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The Clientele
God Save The Clientele
Merge Records
www.theclientele.co.uk


Here's a timely record: the third album from England's The Clientele is perfectly mellow, reflective stuff for the coming fall. The band had managed to fly under my radar up until now, but that's my loss. They turn out to be one of those groups who are obviously influenced by former greats - The Byrds, Love, the gentler side of The Velvet Underground and some more recent artists like Felt - but in the Clientele's case they mix those influences into something unique.

God Save The Clientele is a set of beautiful, semi-acoustic tunes with a wistful, psychedelic feel - think "Draft Morning" or other mid period Byrds, even a hint of Monkees on the jaunty opener "Here Comes The Phantom", mixed with some more up to date flavours like the aforementioned Felt, maybe even Go-Betweens or Kings Of Convenience. Singer Alasdair McLean's sweet, heartfelt voice and strings arranged by Louis Philippe hold everything together; MacClean has the same breathy intimacy as Mojave 3's Neil Halstead, even bringing to mind Green Gartside of Scritti Politti at times. The album was recorded in Nashville by Lambchop's Mark Nevers, but there's not much of an American feel here apart from the occasional pedal steel guitar.

The band maintains a consistently high standard, evoking a perfect autumn through songs ranging from the breezy pop of "Here Comes The Phantom" to languid ballads such as "No Dreams Last Night" and "Isn't Life Strange". "From Brighton Beach To Santa Monica" is a mid-tempo standout; with its captivating harmony vocals and ringing, descending guitar motif, this could really be a lost track from The Notorious Byrd Brothers. "Autumn's coming in ..." - perfect.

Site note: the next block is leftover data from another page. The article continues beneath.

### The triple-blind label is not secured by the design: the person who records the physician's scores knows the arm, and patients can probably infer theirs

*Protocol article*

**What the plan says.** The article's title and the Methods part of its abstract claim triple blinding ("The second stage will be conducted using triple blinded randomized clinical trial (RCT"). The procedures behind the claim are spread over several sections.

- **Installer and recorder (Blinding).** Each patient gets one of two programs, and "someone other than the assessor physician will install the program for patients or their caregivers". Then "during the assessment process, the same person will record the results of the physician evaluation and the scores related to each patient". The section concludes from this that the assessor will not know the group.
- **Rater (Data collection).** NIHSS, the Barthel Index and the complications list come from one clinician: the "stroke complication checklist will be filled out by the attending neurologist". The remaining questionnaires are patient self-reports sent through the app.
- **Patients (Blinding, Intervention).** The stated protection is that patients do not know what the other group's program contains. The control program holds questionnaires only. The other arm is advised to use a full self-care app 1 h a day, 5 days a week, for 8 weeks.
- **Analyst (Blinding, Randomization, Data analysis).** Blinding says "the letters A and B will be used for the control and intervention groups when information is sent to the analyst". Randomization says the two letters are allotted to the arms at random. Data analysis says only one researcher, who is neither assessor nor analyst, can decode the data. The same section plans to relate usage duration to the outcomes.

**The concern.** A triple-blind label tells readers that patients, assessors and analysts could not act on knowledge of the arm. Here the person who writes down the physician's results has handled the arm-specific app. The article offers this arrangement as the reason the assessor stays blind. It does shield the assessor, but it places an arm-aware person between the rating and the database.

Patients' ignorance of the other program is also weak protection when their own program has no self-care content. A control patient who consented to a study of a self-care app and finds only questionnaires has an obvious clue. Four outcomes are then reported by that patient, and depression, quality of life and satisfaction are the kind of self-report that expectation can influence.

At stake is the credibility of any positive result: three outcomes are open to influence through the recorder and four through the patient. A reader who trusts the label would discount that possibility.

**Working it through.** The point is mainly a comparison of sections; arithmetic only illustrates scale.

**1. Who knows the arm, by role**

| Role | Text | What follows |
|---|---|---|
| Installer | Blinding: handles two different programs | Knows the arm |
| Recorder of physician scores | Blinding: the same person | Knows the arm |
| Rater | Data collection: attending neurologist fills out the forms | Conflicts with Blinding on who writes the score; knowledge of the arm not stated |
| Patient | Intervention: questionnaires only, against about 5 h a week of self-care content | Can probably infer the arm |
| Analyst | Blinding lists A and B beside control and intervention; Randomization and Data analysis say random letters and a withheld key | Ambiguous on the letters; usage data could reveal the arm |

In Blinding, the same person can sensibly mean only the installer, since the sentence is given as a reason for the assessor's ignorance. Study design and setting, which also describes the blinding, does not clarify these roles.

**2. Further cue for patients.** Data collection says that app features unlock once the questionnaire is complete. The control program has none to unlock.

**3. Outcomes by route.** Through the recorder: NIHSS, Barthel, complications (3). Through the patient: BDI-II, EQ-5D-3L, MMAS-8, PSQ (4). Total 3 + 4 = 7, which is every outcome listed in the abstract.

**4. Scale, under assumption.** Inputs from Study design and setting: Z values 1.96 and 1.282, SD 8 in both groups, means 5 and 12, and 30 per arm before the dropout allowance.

Funnily enough the album was only just released in the UK, despite having been out over here for a while now through the Clientele's deal with the always-tasteful Merge Records. Maybe chasing the American market is a good idea; most of the tunes here would be perfect for an emotional moment in some movie or TV show, while the guitar rave-up "The Garden At Night" would be perfect for an authentic 60's club scene. Gear !

God Save The Clientele is a truly lovely album that grows on you with each listen, insinuating its many charms subtly but indelibly. Perfect listening for grey daybreaks and shimmering autumn evenings alike.

-Gareth Bowles


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